Vsevolod I. Blinoff, 74, an internationally known chemist and chairman of the board of Alcolac, Inc., a specialty chemical company, died suddenly of a heart ailment while playing golf Friday at Kenwood Country Club.
Dr. Blinoff held more than 100 patents in the chemical field, and head both the Baltimore-based Alcolac company and Wapora, Inc., an environmental research and consulting firm that he founded in 1968. In a month Alcolac is scheduled to open in Sedalia, Mo., a chemical manufacturing plant designed to cut down sharply on pollutants that have plagued that industry.
Born in St. Petersburg, Russia, Dr. Blinoff received a Ph.D. in chemistry from the University of Dorfat in Estonia. He taught chemistry at the Arts et Metiers school in Paris, and in 1947 came to the United States. He founded Alcolac soon after.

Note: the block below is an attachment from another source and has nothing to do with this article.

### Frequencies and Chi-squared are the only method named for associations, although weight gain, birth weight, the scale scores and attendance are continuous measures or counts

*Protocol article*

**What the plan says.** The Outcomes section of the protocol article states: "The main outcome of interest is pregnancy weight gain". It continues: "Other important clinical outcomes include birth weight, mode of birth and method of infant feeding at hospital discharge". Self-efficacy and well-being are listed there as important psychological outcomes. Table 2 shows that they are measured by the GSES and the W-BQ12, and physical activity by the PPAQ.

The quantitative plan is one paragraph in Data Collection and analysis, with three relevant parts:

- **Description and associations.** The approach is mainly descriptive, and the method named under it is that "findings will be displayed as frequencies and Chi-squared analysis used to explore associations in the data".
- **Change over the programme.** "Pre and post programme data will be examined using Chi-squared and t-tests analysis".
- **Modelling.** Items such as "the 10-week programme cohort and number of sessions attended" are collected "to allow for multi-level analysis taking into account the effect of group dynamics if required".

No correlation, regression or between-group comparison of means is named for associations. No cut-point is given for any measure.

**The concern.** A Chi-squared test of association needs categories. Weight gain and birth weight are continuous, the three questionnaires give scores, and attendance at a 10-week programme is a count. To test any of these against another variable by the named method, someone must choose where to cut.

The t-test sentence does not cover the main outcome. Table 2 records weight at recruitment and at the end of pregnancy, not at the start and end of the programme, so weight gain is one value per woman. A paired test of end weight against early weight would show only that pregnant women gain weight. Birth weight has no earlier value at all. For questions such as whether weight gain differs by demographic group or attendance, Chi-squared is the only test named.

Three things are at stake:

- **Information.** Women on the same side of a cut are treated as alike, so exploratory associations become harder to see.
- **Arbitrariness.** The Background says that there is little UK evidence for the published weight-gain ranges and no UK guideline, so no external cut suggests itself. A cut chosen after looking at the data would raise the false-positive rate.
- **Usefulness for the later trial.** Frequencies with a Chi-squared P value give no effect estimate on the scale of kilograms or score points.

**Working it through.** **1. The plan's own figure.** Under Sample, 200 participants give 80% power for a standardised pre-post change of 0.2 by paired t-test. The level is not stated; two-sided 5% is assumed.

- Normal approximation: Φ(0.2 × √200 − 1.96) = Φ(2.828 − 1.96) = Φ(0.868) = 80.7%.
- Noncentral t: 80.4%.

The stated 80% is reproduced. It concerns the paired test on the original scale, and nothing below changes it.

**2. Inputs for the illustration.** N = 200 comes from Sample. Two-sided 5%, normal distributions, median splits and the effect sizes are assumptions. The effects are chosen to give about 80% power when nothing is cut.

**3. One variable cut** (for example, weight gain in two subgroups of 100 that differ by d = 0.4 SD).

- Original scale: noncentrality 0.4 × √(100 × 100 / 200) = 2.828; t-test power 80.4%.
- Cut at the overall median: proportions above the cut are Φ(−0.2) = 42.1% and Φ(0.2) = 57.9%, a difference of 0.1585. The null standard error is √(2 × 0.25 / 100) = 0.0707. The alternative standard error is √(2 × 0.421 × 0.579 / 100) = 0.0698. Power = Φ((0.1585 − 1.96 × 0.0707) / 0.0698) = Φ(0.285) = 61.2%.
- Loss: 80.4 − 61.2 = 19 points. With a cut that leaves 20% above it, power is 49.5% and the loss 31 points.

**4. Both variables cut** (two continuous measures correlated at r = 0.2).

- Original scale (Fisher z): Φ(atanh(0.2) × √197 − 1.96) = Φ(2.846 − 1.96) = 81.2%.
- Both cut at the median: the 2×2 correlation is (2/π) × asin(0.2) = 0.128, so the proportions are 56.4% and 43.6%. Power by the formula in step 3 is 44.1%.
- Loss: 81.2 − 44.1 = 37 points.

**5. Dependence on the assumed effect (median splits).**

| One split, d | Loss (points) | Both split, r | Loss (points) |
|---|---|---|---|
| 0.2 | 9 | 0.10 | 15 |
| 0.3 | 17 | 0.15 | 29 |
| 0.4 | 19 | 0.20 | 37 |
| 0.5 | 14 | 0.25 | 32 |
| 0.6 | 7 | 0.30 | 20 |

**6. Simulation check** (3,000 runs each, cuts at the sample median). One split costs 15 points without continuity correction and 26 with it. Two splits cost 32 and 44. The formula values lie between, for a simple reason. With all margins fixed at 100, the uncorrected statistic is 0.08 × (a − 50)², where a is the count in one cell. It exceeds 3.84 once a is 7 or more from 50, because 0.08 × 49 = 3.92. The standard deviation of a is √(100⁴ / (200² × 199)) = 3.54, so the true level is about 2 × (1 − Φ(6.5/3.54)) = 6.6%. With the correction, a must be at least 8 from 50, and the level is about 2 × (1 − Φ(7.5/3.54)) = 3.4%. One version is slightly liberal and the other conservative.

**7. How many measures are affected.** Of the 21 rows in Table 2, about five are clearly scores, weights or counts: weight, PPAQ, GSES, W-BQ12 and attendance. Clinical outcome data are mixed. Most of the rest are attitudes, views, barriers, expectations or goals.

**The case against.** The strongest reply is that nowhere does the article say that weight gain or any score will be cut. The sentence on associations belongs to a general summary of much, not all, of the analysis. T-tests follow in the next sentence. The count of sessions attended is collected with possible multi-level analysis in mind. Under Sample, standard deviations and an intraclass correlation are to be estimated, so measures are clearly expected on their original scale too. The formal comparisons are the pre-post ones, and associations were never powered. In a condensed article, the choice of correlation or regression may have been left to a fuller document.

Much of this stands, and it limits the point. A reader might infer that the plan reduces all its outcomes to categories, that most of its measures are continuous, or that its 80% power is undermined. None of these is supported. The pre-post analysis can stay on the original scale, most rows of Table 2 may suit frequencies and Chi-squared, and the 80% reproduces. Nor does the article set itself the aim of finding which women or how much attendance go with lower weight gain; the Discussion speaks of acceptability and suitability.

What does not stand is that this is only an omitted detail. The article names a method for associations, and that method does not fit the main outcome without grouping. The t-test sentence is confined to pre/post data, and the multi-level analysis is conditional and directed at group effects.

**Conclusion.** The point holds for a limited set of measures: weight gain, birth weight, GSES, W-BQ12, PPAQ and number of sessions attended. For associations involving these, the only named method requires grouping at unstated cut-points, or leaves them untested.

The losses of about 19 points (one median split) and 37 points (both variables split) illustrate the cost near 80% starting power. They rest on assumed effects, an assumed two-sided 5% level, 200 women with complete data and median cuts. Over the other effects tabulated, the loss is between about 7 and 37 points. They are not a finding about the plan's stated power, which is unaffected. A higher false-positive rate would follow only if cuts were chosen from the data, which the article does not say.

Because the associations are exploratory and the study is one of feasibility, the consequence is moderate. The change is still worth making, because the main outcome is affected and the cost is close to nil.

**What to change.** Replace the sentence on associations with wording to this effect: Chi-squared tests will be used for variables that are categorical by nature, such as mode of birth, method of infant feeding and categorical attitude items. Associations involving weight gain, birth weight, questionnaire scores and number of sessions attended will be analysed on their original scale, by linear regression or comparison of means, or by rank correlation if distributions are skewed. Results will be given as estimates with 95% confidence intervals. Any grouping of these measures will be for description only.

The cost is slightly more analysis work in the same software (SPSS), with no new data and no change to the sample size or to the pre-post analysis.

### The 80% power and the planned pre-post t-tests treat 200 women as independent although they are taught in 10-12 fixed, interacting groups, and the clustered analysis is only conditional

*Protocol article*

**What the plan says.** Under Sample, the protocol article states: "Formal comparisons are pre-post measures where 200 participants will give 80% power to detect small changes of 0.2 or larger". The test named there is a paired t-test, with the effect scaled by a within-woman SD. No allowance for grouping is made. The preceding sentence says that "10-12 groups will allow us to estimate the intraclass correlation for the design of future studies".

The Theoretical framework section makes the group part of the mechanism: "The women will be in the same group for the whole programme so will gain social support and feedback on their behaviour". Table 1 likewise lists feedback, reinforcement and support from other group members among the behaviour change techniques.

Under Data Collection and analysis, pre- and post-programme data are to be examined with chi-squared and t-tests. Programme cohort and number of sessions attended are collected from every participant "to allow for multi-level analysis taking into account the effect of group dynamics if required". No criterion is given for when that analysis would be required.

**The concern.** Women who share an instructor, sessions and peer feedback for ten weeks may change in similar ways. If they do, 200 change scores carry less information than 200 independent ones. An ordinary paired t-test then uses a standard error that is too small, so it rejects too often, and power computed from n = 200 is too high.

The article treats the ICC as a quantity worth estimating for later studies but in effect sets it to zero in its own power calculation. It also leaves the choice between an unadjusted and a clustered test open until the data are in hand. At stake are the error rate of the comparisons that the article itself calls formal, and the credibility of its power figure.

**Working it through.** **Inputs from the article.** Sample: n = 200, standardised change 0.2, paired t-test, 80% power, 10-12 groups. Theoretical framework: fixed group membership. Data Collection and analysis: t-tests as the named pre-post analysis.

Dr. Blinoff also was named honorary French consul for the city of Baltimore, an appointment he received from the French government in early 1974 in gratitude for his service to France during the Nazi occupation in World War II. An enthusiastic golfer and hunter, he lived in Washington, and attended the Russian Orthodox Church of St. Nicholas.
Dr. Blinoff is survived by his wife, Marie-Louise, of the home; two sons; Peter, of Fort Lauderdale, Fla., and Ivan, of the home, and three daughters, Martha, or Portland, Maine, Nina, of Denver, and Sandra, of the home.